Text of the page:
1. Stand-up


These are sportier and allow you to do daredevil stunts like backflips while riding them. That said, they take a while to master, especially if you’ll be riding them for that purpose.

One perk is that they’re usually cheaper than their sit-down counterparts and are arguably easier to maintain. They’re more versatile and tend to be lightweight.

2. Sit-down


These are the most popular options nowadays, meaning they’re safer and more amenable to casual riders. Take note that most of the fastest jet ski models in the market fall under this category.

As for pros, they usually have a large enough size to accommodate up to two or three riders. Most of the minor variations, especially those meant for special purposes like sport fishing and law enforcement, in jet skis tend to be sit-down.

The types of personal watercraft available can be classified beyond how you’re positioned while riding it and recreational purposes.

3. Fishing


This includes any jet ski outfitted with nifty fishing gear and features, such as built-in fish finders, fish coolers, and rod holders. You can even use a trolling mode in some models, which allows it to run slowly as you wait for that hook, line, and sinker you’re hankering for.

4. Performance-oriented or Modified Variations

What’s great about some kinds of PWC like the WaveRunner, is that they can be easily modified and upgraded. The fastest incarnation of that brand of jet ski is actually an altered version.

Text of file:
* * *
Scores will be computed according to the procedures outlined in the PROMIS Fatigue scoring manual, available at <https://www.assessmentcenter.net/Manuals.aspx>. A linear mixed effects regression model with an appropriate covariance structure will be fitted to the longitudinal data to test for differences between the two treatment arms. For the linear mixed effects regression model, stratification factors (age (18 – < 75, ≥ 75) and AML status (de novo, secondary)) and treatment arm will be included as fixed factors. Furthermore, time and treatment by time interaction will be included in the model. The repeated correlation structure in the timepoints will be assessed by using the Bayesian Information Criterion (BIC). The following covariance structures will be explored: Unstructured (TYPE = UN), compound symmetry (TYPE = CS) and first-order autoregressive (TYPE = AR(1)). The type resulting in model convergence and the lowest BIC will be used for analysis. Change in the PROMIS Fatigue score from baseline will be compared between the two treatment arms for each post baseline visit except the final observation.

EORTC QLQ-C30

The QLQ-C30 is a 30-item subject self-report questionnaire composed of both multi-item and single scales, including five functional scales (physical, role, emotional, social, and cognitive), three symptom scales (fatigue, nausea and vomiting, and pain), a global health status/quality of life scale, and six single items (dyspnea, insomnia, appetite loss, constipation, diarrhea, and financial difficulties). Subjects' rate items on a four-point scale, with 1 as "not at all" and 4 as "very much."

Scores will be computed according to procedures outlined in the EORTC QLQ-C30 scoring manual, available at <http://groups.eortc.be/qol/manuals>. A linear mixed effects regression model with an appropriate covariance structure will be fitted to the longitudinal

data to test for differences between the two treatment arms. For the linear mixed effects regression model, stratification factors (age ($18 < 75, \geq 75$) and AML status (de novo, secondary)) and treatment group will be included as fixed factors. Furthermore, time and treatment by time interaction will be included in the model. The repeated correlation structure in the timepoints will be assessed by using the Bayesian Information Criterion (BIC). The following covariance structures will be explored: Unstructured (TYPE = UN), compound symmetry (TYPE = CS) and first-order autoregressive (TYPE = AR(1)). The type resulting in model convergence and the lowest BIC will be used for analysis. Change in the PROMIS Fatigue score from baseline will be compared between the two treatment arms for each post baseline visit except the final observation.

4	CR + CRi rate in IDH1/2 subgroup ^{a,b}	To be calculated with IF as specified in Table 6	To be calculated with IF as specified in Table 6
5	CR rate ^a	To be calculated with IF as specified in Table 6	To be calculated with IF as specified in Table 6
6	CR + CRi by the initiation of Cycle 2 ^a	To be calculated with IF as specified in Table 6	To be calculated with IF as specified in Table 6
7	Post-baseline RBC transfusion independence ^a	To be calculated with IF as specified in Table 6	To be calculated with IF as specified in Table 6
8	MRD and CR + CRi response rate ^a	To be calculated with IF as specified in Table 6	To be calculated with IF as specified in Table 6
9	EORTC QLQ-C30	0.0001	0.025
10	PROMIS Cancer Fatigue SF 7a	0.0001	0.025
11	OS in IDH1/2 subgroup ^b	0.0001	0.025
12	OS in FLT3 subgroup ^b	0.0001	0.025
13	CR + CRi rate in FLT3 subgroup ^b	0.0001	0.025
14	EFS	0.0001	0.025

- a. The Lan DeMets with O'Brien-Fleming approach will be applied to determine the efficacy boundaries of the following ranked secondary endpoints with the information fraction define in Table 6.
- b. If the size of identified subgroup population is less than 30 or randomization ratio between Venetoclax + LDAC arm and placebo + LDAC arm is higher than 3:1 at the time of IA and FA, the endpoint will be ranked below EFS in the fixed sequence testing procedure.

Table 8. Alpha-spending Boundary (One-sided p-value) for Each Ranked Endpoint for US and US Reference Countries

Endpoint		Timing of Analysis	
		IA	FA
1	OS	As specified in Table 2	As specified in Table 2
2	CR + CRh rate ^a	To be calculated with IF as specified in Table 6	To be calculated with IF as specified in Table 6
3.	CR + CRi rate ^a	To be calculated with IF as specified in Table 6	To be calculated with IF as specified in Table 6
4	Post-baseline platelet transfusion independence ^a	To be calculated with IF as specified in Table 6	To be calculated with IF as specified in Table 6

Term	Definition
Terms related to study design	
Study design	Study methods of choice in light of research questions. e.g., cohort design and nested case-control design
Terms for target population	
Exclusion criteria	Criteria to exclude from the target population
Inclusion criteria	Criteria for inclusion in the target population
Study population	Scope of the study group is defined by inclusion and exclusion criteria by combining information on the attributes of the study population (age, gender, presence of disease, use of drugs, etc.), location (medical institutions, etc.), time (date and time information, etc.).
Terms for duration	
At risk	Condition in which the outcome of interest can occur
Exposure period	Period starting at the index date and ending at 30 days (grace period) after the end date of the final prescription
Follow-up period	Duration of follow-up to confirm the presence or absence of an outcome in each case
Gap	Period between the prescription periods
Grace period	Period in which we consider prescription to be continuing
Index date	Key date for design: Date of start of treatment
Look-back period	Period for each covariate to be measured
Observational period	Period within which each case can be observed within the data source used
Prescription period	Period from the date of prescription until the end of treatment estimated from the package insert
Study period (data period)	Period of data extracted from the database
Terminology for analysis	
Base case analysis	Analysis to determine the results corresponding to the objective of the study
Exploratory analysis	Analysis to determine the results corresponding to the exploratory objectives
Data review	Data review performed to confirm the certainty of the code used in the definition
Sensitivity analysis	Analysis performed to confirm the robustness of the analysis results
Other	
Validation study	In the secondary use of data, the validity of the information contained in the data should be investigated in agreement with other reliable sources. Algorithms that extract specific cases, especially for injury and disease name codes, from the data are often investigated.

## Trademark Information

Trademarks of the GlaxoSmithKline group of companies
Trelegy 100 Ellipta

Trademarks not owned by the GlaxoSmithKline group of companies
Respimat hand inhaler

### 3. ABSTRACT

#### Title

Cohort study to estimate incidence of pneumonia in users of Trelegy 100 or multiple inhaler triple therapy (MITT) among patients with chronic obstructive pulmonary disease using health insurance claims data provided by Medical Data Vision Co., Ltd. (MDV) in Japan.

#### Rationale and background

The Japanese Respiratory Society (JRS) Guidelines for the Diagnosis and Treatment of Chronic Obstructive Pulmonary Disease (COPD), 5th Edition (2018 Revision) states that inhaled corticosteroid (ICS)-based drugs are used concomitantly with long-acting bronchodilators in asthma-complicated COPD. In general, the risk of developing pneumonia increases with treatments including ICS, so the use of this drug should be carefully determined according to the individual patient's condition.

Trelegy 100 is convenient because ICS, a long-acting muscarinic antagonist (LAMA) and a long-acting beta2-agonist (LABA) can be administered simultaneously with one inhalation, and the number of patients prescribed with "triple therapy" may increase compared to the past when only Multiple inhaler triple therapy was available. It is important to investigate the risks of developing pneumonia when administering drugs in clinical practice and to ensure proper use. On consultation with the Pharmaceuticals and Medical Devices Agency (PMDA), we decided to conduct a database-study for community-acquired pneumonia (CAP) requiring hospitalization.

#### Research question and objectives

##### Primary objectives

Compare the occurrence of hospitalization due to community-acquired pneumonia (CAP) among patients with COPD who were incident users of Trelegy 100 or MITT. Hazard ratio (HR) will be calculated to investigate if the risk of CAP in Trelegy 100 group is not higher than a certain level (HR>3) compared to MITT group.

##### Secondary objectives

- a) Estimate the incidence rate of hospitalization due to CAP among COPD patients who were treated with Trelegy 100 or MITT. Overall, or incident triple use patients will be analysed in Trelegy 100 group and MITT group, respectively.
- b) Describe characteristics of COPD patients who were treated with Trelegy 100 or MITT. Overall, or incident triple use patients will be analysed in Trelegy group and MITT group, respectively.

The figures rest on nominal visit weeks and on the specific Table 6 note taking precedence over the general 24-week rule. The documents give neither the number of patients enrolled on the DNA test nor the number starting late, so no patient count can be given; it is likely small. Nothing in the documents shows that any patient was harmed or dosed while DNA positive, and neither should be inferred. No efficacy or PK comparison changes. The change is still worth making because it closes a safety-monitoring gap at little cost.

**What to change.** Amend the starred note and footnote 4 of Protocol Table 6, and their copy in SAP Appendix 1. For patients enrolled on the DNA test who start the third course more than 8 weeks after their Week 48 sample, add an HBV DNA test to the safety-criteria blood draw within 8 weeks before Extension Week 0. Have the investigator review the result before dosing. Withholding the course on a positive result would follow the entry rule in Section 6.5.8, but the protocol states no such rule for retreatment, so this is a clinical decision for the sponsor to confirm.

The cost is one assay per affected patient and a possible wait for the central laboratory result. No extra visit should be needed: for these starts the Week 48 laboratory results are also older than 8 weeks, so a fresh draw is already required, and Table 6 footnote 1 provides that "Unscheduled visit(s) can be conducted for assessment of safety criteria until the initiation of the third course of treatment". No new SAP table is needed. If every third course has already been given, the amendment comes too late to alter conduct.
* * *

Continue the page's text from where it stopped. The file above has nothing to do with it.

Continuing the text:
1. What type of vessel is a PWC?

I get asked these questions quite frequently, “Personal watercraft are considered what type of vessel?” and “The U.S. Coast Guard considers personal watercraft what kind of boat?”

The U.S. Coast Guard classifies it as a Class A inboard boat since it spans less than 16 feet. You will have to adhere to guidelines set for those vessels, such as having a fire extinguisher and tools for sound signaling.

2. Are stand-up jet skis still being made?

Yes. As far as brand options go, though, you’re limited to only Krash, Kawasaki, and Yamaha.

3. Are PWCs better than boats?

I would have to say that personal watercraft trumps standard Jon boats and pontoon boats in two key factors: speed and the workout. If you can’t get enough of the speed that these aquatic rockets can achieve, it’s easy to pick them over other personal vessels.

Moreover, studies show that jet skis not only improve balance but also have a way of improving your overall heart health by boosting circulation.


A PWC will always provide a fun, unique experience for people who want to have a more adrenaline-charged vacation when they hit the beach. PWCs have had a relatively colorful history and now come in numerous types and variations, which only ups the excitement and their practical uses.

We hope that by knowing the answer to “what is a PWC boat?”, we’ve given you a clear view of how these vessels work and what differentiates them from traditional boats.

In addition, I would like to recommend for you some articles about boat explanations: